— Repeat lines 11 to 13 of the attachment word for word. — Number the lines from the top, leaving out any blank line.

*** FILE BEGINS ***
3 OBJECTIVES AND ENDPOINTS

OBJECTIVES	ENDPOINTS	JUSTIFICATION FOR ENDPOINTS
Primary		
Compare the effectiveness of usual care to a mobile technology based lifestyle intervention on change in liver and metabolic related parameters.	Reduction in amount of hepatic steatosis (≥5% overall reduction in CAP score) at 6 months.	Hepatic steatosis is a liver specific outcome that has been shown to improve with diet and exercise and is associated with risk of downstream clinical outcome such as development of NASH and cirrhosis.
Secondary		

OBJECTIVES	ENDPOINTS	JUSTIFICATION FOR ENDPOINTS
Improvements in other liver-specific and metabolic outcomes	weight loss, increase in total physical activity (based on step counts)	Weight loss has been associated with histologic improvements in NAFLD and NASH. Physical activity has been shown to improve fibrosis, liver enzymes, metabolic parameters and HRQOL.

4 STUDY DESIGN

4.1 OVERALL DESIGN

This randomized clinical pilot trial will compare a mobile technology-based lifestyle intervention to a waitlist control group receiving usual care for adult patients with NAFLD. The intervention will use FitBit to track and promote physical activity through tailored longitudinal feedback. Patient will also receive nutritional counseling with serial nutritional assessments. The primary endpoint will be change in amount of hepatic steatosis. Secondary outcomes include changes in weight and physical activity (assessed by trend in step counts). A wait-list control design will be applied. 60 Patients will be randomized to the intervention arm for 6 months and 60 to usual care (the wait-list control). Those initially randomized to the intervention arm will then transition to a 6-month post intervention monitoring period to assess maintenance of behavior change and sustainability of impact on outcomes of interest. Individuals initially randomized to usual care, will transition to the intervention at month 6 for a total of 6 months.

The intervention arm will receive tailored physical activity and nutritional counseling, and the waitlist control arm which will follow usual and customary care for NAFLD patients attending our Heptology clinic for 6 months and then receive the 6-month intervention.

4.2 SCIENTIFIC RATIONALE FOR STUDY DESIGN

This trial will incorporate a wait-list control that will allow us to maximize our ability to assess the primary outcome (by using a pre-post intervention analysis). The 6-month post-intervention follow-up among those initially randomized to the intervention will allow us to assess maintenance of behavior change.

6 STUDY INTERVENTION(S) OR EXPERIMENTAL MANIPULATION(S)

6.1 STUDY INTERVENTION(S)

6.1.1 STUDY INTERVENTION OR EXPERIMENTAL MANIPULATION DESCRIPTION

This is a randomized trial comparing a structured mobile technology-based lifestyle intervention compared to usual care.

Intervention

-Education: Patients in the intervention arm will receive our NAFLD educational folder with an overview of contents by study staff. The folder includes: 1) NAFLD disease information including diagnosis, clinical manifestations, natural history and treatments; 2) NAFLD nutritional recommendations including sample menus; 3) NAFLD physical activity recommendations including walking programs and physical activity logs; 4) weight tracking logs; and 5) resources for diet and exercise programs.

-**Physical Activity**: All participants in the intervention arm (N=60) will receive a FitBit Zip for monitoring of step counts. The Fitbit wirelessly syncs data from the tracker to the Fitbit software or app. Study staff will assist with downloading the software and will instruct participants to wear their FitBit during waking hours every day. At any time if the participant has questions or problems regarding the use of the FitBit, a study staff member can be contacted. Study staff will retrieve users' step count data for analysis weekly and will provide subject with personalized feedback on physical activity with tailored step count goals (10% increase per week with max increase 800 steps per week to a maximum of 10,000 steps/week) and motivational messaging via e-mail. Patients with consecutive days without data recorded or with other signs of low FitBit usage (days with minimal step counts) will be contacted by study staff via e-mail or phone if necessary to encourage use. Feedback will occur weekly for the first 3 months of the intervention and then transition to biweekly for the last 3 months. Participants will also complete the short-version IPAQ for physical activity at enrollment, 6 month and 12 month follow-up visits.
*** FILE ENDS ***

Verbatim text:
The intervention arm will receive tailored physical activity and nutritional counseling, and the waitlist control arm which will follow usual and customary care for NAFLD patients attending our Heptology clinic for 6 months and then receive the 6-month intervention.

4.2 SCIENTIFIC RATIONALE FOR STUDY DESIGN

This trial will incorporate a wait-list control that will allow us to maximize our ability to assess the primary outcome (by using a pre-post intervention analysis). The 6-month post-intervention follow-up among those initially randomized to the intervention will allow us to assess maintenance of behavior change.